Chris Huhne pledges to 'get tough' over energy prices

 

Chris Huhne: "We want simpler tariffs"

Energy Secretary Chris Huhne has said he is determined to "get tough" with the six biggest energy companies, in his speech to the Lib Dem conference.

He said he wanted to help people save money by making it easier to spot cheaper deals and switch providers.

And he denied telling a newspaper that consumers were too lazy to shop around for lower prices.

Labour accused Mr Huhne of "standing idly by while energy companies raise their prices way above inflation".

The energy secretary said the government wanted to see "simpler tariffs" and a system in which firms were required "to tell you whether you could buy more cheaply on another tariff".

He did not give details of exactly how firms would be forced to change their practices, but did discuss beefing up Ofgem's regulatory powers.

'Consumer charities'

Mr Huhne has faced criticism after he was quoted by the Times newspaper as saying consumers "do not bother" to hunt for better deals on electricity and gas, and spent more time shopping for "£25 toaster" than an energy supplier.

But the minister told the conference in Birmingham: "Contrary to the Times' report, I neither said nor meant that this was laziness.

Start Quote

Chris Huhne is fiddling with an already broken system”

End Quote Meg Hillier Shadow energy secretary

"It is just that consumers still think that they face the same bill whoever they go to."

As well as promising to take action against the "big six" energy companies - British Gas, Scottish Power, Scottish and Southern, Npower, E.On and EDF - Mr Huhne said he wanted to encourage new, small firms to enter the energy market.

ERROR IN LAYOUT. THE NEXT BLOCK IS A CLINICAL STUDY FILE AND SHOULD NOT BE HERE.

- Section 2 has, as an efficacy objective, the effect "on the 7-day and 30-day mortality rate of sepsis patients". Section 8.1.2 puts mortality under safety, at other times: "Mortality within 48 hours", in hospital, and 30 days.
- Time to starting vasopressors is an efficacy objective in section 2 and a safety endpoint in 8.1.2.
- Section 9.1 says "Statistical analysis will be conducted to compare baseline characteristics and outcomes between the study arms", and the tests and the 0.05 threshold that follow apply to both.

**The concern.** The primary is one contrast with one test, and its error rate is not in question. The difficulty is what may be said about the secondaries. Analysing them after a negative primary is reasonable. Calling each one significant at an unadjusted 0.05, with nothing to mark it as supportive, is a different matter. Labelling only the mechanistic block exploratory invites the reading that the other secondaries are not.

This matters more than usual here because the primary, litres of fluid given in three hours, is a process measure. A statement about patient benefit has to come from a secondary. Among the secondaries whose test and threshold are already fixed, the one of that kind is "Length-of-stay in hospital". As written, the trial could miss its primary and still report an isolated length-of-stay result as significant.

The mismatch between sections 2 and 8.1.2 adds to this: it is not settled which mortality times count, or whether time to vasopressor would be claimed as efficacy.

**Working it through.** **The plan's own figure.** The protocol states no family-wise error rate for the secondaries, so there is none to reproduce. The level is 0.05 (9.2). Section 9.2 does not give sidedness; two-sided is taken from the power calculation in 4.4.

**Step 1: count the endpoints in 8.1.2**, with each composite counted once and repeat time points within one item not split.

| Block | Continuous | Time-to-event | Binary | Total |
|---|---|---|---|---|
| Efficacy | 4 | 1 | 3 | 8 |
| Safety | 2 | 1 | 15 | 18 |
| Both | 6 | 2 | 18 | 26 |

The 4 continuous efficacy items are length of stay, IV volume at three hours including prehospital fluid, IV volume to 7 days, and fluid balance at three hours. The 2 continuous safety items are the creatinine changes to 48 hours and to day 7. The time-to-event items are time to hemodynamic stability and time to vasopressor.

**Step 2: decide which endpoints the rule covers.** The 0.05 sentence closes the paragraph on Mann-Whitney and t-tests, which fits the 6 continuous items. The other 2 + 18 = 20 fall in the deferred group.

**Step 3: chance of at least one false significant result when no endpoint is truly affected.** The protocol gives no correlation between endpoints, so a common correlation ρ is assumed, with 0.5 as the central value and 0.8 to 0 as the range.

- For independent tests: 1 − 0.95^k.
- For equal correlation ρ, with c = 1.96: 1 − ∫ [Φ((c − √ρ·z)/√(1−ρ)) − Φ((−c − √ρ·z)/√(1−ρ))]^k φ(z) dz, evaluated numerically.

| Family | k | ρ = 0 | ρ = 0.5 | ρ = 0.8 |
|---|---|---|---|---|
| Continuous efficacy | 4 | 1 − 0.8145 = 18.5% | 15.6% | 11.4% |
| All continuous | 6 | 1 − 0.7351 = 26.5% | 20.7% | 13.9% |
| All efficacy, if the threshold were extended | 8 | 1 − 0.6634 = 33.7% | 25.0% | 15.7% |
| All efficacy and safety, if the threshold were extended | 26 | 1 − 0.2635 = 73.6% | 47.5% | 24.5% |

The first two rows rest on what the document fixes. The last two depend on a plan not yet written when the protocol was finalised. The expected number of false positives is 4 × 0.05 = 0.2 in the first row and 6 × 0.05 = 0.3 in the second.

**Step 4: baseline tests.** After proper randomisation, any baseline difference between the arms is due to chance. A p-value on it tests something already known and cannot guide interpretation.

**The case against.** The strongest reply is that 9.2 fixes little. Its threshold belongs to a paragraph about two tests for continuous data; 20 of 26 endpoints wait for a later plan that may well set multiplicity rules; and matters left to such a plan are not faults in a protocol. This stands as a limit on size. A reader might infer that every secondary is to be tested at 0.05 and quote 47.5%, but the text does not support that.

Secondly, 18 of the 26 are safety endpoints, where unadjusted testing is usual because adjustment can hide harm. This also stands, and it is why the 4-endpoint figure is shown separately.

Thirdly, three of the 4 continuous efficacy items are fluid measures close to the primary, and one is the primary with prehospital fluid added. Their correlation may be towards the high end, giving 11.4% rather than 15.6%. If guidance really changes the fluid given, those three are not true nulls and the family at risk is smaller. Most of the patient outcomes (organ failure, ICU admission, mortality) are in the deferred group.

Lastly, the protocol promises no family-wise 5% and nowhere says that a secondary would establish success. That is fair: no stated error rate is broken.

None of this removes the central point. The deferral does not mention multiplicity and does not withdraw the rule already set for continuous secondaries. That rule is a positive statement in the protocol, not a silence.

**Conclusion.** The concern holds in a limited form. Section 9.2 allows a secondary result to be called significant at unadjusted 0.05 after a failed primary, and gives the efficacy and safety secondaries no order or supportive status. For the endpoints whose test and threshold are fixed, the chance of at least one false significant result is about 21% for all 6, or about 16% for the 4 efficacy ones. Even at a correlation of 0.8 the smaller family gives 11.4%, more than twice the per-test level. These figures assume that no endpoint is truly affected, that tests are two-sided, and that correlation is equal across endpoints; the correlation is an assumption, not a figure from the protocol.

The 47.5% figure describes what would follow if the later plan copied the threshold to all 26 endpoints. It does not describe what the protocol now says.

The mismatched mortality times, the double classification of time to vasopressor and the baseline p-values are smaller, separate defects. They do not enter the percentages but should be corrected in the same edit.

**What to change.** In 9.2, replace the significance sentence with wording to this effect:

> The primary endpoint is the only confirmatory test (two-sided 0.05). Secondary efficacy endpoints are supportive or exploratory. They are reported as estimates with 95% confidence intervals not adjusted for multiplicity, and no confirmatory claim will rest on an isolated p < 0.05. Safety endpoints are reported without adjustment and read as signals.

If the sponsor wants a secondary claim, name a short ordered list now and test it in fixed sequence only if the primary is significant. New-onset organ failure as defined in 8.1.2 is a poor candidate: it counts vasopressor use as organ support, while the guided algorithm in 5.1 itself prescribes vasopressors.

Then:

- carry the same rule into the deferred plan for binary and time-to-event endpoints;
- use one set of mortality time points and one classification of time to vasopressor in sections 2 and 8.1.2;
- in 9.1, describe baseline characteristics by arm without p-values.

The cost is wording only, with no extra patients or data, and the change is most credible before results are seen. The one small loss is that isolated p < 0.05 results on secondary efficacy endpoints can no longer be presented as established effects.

He also said he wanted to see "consumer-friendly" organisations - co-ops, partnerships, consumer charities - dedicated to doing the shopping around for consumers "to make sure that you are always on the best deal, even if you do not have time to check yourself".

Ofgem already has powers to fine companies up to 10% of their annual turnover, but Mr Huhne said it should get new powers to make firms compensate customers when there had been "bad behaviour" - such as breaching licence conditions.

Other plans include stopping delays to Ofgem rulings by giving firms a right of appeal - rather than allowing them to refer rulings to the Competition Commission, which can hold up the process.

And he criticised those firms which kept prices high for millions of existing customers while offering cut-price deals online to attract new business and deter potential competitors from setting up.

"That looks to me like predatory pricing. It must and will stop," he said.

Energy UK - which represents the big six firms - said Britain had one of the most competitive energy markets in the world, with the cheapest gas and the fourth cheapest electricity of all major European countries.

"The industry supports measures that will encourage people to make sure they are getting the best out of it by shopping around for the best deal," director Christine McGourty said.

"People can save hundreds of pounds by shopping around, and there are also substantial savings with energy efficiency measures, such as insulation."

'Radical reform'

For Labour, shadow energy secretary Meg Hillier dismissed Mr Huhne's pledges as "tinkering".

"His own plans to reform the energy market do nothing of the sort and will exclude many potential new entrants," she said.

Start Quote